The South African film Tsotsi, which won the Academy Award for Best Foreign-Language Film, is based on a novel by the celebrated South African playwright Athol Fugard. He wrote the novel in the 1960s but put it aside for many years; it was finally published in 1980. The movie differs from the novel in important ways.
After her husband leaves her—apparently to run off with his secretary—Terry Wolfmeyer (Joan Allen) is left with four daughters between the ages of 15 and 22. The Upside of Anger is about reconstituting one’s existence when mostly what you feel is fury and the desire to retreat. It’s also about the unanticipated directions life can take when it seems to have reached a dead end.
I never meant to burn any bridges,” Neil Young sings in “One of These Days” in Jonathan Demme’s movie Neil Young: Heart of Gold. “But I let some good things die.” Heart of Gold records Young’s two concerts at Nashville’s Ryman Auditorium last year. The concerts marked the debut performance of songs featured on his Prairie Wind album.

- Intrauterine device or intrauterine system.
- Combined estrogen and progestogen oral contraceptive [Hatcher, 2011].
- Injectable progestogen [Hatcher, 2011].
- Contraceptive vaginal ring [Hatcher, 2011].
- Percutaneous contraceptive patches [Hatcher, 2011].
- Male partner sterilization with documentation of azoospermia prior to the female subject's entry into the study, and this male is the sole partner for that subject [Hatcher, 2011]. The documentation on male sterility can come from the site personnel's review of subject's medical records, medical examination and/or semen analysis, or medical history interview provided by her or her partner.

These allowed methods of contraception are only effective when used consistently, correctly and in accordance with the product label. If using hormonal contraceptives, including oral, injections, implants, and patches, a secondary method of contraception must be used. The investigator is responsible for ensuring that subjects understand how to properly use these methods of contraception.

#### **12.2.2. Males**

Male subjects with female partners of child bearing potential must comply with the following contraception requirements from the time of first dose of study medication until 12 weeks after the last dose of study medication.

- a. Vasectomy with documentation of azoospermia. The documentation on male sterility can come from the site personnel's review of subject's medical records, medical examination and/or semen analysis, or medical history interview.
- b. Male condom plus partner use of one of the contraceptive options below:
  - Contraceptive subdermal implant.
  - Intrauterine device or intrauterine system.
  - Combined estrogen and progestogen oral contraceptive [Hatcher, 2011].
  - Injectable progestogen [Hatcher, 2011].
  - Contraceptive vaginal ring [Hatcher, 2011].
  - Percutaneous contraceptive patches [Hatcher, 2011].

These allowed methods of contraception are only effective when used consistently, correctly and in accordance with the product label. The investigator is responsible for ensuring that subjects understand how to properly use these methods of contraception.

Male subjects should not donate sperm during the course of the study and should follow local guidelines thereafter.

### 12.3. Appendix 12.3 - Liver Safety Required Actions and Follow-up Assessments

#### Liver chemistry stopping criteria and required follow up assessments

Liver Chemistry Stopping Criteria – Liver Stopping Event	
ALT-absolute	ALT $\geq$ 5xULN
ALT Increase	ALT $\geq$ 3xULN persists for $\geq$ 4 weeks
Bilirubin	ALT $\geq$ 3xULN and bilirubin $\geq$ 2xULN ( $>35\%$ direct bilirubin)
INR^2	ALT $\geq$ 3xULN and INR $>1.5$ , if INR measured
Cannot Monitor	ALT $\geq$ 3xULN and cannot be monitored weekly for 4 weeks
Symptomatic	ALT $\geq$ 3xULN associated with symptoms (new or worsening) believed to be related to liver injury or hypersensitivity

Many fields, many treasures, many pearls (One chosen). Here, fish netted, many kinds, But singularity is not the point, The point is, good are kept, and bad destroyed. Are these the gentle Galilean’s words? If so, a strange form of gentility: The angels throw the evil in the fire, And there is weeping and gnashing of teeth. O, how we twist and turn and rationalize, Assured Matthew was victim of his time, And heaven’s kingdom never need be forced, And “way that leads to life” is easy, smooth. Shall we amend, then, the Apostles’ Creed: “To judge the quick and dead”? This we don’t need.
Come darling, sit by my side and weep. I have no lyre, no melodious voice or chant. I meditate on the Zion I could never grant you. My son, my roe deer, my rock-rent stream. My honeysuckle, my salt, my golden spear. Forgive me your birth in this strange land. I wanted your infant kisses, your fists clasped round my neck. I craved you, though you were born in the wake of my illness, my dim prognosis. I was selfish: I willed you this woe, this world. You inherited exile for my sake.
Jane Little died at age 87 doing what she had been doing for the past 71 years—playing bass with the Atlanta Symphony Orchestra. She joined the symphony at age 16 in 1945 and was known as the longest-tenured orchestra musician in the world. A frail and injury-prone woman, the bass was an unlikely instrument for her to play. She collapsed while the symphony was performing “There’s No Business Like Show Business” as the encore at a pops concert. Members of the bass section carried her backstage; she never regained consciousness. “Hollywood could not have scripted it better,” said one viola player of her death (Washington Post, May 16).